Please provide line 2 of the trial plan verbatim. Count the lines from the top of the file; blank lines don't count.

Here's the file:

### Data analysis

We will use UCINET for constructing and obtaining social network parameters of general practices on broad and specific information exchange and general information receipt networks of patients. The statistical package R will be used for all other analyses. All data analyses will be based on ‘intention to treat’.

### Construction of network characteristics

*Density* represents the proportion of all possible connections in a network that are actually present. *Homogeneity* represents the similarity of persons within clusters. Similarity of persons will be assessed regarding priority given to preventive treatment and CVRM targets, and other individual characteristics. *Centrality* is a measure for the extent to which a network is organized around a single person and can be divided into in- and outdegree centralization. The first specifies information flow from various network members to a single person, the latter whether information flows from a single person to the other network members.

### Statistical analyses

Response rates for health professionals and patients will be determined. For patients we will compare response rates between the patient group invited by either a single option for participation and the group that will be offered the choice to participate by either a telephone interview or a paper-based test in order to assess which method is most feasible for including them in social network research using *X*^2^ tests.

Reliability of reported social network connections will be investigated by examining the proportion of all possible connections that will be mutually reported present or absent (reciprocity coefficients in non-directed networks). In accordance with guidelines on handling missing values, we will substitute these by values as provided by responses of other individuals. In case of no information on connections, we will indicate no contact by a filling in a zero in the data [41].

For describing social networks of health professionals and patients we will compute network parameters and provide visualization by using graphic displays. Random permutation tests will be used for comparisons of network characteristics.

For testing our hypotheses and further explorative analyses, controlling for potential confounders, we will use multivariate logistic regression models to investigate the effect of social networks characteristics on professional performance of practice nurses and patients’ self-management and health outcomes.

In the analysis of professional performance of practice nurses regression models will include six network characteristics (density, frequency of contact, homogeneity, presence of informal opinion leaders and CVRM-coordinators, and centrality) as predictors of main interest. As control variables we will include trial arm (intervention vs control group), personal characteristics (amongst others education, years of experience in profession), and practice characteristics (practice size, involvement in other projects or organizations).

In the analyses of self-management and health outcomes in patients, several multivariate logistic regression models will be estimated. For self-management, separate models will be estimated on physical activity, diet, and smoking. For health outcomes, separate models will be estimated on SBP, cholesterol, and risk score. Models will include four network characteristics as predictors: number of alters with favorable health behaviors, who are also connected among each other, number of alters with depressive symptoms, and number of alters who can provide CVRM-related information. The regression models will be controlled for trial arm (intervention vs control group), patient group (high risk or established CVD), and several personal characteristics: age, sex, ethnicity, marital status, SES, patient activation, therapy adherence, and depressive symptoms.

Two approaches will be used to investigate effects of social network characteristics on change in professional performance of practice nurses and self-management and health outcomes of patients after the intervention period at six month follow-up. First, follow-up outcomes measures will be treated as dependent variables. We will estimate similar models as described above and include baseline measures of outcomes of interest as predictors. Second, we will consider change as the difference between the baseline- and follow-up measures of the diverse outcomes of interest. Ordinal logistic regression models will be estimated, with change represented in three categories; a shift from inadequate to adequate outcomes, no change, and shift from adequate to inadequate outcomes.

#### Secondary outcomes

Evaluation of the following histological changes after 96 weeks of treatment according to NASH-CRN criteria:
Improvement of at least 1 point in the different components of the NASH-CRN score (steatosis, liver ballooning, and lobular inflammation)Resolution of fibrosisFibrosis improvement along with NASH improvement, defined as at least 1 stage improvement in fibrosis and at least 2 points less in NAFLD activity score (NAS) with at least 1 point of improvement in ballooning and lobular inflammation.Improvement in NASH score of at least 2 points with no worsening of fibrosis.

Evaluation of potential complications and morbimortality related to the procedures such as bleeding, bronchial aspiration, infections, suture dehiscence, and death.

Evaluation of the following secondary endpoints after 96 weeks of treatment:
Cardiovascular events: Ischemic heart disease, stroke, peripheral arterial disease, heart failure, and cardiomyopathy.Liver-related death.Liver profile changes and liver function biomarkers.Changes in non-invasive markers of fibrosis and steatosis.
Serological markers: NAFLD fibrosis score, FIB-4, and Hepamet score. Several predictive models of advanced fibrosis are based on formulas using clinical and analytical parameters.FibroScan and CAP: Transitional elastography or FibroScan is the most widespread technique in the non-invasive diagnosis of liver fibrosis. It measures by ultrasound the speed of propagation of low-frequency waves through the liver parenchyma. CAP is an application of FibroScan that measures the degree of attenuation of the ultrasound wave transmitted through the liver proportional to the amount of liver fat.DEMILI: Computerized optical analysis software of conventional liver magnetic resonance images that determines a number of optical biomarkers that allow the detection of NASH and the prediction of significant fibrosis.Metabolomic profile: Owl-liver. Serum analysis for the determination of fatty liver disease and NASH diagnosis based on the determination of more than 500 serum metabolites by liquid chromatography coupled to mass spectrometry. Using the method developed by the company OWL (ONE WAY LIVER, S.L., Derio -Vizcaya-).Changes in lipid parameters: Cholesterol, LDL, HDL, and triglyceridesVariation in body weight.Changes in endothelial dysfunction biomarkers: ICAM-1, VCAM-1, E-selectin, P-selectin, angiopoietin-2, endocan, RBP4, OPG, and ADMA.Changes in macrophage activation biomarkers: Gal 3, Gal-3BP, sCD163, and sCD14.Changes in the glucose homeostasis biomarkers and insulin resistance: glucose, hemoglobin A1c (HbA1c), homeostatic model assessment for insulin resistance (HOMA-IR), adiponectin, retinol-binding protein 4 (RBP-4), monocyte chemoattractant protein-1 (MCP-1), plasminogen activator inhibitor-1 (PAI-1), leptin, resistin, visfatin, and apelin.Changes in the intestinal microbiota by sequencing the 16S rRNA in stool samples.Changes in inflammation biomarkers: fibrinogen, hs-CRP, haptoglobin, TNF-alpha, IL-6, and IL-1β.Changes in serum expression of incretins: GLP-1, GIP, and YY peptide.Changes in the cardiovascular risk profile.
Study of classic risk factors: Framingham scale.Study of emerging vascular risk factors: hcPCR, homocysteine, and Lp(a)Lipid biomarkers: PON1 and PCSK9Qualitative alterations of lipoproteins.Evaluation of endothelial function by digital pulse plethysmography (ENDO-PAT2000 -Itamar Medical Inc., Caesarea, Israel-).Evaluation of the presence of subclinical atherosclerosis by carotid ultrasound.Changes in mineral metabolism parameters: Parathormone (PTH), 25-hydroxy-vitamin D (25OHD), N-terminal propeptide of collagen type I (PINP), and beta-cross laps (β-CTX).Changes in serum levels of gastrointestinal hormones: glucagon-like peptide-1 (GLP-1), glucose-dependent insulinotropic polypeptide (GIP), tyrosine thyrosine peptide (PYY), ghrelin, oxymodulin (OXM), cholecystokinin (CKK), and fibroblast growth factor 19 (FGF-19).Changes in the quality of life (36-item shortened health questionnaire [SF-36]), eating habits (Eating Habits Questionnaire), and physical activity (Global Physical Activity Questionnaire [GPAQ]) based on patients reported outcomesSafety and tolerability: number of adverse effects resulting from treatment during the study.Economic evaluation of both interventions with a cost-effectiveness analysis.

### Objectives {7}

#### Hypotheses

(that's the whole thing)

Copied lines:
We will use UCINET for constructing and obtaining social network parameters of general practices on broad and specific information exchange and general information receipt networks of patients. The statistical package R will be used for all other analyses. All data analyses will be based on ‘intention to treat’.